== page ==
Wings Of Fire
By A.P.J. ABDUL KALAM & ARUN TIWARI
This book was my fourth one and the first to attract acclaim, the first three being with R. Swaminathan, namely, ‘Super Vision’ (DESIDOC, 1988), ‘Broken Bones Don’t Kill, Broken Hopes Do’ (Wiley Eastern, 1992) and ‘Kindling Creativity’ (DESIDOC, 1996). It took me close to six years to write this book, overcoming the resistance of Dr. APJ Abdul Kalam to share his story, stopping people close to him from inserting their own agendas into the book and finally, my own inadequacies as a writer. Madhu Reddy of University Press stood by me and even gave the book its title.
Dr. Kalam would sit with me and talk. There were no laptops then and I would take notes. He was in Delhi and I was at Hyderabad, so each session would happen after many months. Then I would give him the manuscript, which he would return at the next session with corrections, sometimes even rejecting the entire material. Finally, we wrote 340 pages, which, on second thoughts, he cut down to about 200, removing the portions wherein he shared his conflicts with people. Finally, the book emerged as pure gold (as Bhawani Prasad Chattopadhyay wrote in ‘The Statesman’).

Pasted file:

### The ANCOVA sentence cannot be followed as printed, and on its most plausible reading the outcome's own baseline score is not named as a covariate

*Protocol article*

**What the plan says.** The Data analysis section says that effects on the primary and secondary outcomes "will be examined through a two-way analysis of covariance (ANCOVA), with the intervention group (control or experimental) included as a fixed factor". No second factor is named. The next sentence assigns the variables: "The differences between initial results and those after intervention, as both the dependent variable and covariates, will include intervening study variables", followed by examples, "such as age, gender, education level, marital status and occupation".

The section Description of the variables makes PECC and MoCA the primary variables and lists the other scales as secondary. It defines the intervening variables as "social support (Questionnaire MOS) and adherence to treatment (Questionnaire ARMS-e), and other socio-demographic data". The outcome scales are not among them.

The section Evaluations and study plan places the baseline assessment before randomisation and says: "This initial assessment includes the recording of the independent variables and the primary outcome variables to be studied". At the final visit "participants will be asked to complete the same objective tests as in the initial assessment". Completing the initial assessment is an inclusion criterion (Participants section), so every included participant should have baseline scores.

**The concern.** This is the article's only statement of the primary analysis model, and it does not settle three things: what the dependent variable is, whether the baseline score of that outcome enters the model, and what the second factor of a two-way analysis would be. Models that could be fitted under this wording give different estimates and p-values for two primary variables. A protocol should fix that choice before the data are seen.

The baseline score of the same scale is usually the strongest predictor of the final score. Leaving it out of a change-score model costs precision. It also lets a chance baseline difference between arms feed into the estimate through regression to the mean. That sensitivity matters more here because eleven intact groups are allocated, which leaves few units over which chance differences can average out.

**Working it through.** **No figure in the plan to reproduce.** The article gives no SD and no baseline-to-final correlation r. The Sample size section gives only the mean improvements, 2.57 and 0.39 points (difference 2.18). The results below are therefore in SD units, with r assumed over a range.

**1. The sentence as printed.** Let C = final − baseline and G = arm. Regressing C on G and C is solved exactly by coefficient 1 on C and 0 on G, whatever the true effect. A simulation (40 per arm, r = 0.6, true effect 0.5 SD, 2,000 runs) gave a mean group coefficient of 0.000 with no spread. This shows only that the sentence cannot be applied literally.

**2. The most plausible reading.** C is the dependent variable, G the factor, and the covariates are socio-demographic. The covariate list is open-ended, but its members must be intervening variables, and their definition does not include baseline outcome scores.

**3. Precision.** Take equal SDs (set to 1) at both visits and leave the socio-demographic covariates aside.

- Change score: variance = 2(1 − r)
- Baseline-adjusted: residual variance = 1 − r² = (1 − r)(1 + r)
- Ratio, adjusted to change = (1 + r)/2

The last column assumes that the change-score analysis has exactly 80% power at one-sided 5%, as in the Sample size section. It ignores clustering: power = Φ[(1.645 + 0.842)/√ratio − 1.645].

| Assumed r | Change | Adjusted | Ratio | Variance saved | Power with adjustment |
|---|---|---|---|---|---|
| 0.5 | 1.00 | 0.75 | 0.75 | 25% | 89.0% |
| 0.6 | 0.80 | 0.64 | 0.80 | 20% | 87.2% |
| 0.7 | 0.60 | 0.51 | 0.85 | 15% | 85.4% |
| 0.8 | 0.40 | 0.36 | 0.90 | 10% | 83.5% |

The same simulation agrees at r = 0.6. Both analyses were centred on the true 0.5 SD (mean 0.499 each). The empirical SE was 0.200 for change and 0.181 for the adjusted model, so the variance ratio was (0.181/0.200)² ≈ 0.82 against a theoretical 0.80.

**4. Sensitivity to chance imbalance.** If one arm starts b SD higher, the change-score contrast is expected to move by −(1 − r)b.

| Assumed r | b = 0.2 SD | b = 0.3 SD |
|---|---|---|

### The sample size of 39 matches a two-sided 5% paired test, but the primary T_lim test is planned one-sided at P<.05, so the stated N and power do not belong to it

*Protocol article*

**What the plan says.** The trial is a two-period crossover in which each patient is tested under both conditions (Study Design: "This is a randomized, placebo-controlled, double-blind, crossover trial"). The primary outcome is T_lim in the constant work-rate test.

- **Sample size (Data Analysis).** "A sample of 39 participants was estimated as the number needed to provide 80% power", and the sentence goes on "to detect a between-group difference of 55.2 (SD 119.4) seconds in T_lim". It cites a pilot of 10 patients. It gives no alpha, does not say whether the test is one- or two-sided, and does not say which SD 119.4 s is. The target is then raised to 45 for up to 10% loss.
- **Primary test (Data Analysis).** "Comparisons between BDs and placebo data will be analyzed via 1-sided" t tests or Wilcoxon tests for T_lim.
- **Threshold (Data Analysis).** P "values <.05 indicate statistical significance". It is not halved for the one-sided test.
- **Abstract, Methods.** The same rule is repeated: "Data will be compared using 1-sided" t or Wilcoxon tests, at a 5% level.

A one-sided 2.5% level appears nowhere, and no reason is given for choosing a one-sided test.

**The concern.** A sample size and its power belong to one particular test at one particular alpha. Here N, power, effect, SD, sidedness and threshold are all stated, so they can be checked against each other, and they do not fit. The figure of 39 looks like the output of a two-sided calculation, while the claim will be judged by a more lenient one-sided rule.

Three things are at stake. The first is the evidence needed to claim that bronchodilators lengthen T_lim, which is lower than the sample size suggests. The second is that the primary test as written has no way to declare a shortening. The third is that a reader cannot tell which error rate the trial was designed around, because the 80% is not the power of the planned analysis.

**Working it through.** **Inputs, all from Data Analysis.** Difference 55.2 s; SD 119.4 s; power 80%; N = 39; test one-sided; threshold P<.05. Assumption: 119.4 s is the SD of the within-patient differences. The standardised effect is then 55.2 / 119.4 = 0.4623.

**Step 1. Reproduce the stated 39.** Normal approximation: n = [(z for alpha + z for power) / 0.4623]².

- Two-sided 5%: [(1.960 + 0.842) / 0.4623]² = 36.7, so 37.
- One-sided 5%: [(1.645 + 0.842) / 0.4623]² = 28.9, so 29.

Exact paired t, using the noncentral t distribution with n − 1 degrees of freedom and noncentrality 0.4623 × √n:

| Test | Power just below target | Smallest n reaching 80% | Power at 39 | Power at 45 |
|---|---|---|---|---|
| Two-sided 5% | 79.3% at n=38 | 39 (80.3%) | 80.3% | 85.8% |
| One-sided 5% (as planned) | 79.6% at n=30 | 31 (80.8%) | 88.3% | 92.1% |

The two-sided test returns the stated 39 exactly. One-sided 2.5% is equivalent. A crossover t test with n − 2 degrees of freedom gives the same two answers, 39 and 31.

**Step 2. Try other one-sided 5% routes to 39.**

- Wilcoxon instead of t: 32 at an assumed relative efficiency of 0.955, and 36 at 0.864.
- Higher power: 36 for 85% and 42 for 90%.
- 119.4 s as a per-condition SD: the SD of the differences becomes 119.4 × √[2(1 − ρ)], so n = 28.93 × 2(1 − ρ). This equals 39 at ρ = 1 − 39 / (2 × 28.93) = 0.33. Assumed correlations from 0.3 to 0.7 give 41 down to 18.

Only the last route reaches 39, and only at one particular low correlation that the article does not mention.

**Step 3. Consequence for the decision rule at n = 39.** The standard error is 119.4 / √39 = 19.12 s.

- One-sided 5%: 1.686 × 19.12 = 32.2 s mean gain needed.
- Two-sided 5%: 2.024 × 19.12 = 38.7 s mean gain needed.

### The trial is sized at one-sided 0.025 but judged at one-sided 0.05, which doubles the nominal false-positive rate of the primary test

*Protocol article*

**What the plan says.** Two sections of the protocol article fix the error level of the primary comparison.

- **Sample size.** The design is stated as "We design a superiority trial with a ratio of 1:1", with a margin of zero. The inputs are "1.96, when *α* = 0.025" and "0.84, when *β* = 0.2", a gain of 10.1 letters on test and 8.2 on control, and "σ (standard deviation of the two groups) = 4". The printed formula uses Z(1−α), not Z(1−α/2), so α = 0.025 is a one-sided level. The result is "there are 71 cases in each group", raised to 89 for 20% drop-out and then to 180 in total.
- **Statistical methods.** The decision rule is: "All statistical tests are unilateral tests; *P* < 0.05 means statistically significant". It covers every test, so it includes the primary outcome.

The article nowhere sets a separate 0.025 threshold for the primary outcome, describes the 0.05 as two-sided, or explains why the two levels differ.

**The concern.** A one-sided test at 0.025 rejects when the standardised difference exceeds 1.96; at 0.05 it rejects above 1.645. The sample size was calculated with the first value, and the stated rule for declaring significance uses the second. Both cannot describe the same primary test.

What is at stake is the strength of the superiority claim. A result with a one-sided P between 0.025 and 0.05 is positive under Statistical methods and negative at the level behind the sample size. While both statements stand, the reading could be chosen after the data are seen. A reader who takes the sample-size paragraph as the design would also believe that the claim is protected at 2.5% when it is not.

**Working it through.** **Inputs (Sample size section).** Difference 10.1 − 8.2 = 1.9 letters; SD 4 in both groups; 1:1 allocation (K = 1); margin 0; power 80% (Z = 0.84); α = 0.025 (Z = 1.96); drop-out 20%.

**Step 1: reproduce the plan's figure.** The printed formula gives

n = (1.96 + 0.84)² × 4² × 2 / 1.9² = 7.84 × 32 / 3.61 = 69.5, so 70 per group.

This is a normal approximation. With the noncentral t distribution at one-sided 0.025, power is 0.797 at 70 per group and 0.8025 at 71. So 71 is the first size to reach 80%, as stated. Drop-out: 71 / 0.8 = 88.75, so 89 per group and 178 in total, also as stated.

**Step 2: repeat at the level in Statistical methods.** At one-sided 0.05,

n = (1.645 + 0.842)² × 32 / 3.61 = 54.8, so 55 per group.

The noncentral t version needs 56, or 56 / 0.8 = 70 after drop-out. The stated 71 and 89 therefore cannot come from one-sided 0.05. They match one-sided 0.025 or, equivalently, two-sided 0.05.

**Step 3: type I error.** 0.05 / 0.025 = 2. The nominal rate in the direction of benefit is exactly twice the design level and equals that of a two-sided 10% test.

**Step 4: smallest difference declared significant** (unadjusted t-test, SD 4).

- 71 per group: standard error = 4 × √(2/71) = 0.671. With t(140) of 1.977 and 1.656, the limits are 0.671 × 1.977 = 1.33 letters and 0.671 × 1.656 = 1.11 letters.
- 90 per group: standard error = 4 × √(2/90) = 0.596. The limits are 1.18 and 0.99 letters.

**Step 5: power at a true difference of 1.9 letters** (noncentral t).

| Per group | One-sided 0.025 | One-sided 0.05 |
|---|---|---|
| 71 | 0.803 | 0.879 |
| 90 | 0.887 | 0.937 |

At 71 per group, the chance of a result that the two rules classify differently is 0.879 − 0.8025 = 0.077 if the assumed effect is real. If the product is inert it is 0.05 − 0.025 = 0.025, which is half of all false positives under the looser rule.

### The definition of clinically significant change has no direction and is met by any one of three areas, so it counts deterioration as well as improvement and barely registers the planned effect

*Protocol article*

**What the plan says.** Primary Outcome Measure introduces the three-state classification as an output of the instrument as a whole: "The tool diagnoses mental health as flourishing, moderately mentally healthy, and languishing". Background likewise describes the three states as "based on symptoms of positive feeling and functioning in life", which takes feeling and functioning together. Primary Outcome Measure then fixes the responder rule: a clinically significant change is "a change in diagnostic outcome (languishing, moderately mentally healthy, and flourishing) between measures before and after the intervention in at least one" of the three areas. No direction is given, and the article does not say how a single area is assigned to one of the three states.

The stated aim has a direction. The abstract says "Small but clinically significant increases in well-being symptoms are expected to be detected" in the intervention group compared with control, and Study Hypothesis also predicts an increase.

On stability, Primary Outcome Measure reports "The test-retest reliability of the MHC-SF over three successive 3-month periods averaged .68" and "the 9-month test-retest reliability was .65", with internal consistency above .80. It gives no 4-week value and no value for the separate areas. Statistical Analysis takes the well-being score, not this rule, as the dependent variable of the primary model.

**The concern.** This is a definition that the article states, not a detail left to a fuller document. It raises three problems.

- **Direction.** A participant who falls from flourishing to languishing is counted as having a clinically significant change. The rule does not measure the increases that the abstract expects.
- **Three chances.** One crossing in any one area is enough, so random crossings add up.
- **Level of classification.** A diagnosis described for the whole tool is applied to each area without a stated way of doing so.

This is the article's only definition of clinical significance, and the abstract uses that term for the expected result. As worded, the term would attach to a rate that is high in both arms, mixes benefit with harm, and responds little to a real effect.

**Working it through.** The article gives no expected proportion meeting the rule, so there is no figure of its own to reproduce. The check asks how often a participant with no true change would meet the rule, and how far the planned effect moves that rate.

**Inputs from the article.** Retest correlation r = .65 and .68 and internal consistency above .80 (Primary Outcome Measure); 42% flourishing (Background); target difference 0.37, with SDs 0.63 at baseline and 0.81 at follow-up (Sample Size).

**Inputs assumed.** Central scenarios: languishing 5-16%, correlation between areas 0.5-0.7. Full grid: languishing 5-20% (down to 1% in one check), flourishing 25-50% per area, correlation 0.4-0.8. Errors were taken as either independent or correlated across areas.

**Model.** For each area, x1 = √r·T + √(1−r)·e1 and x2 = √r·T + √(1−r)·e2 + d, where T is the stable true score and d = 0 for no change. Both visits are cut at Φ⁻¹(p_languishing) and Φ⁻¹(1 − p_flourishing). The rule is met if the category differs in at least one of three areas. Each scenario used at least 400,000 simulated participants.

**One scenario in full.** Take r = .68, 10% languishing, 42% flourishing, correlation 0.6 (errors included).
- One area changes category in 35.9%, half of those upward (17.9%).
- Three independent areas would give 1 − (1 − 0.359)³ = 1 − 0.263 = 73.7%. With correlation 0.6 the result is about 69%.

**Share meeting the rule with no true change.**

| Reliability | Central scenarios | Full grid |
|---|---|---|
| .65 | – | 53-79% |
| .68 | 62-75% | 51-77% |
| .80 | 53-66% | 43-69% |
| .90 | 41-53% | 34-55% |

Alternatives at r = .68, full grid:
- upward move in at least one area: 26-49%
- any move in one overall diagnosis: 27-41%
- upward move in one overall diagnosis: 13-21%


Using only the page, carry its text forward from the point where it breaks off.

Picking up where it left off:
Dr. Kalam explained to me the metaphor of life as a journey that is given form in the Quran. He said, “The course of the journey, in the Quran, explains life as a moral journey. A man is given the gift of free will. There is a good, moral life and there is a bad, immoral life. There is a good way, a straight path and there is a bad way, a convoluted path. Then, there are many fellow
When I reflect upon those years spent in writing ‘Wings of Fire’, I found them a process of transformation, enveloping both of us in two different ways – he was evolving from a scientist into a philosopher, and I was understanding the importance of a guru in one’s life, which has been the constant theme of Dr. Kalam’s journey. The writing of the book indeed changed each of us. Dr. Kalam told me later, “Buddy, today people call you Kalam’s man; later, when I would have gone, whenever they would see you, they would say I was your man.”
This book, now in it’s 20’th year, has been translated into nine Indian languages (Hindi, Tamil, Telugu, Malayalam, Bengali, Assamese, Gujarati, Marathi and Kannada), six foreign languages (Chinese, Russian, French, Korean, Thai and Arabic) and in Braille, with sales of over 2 million. Its portions are used as lessons in schoolbooks and many universities prescribe it as part of their degree courses. When I find its pirated copies sold on the pavements of Connaught Place in New Delhi, I get goosebumps. I earned a fortune from my equal share of the royalty that comes from the book every year. I saved every rupee of it, with the wish to use it for a purpose that is unselfish, and that shall sustain even after I leave this world.
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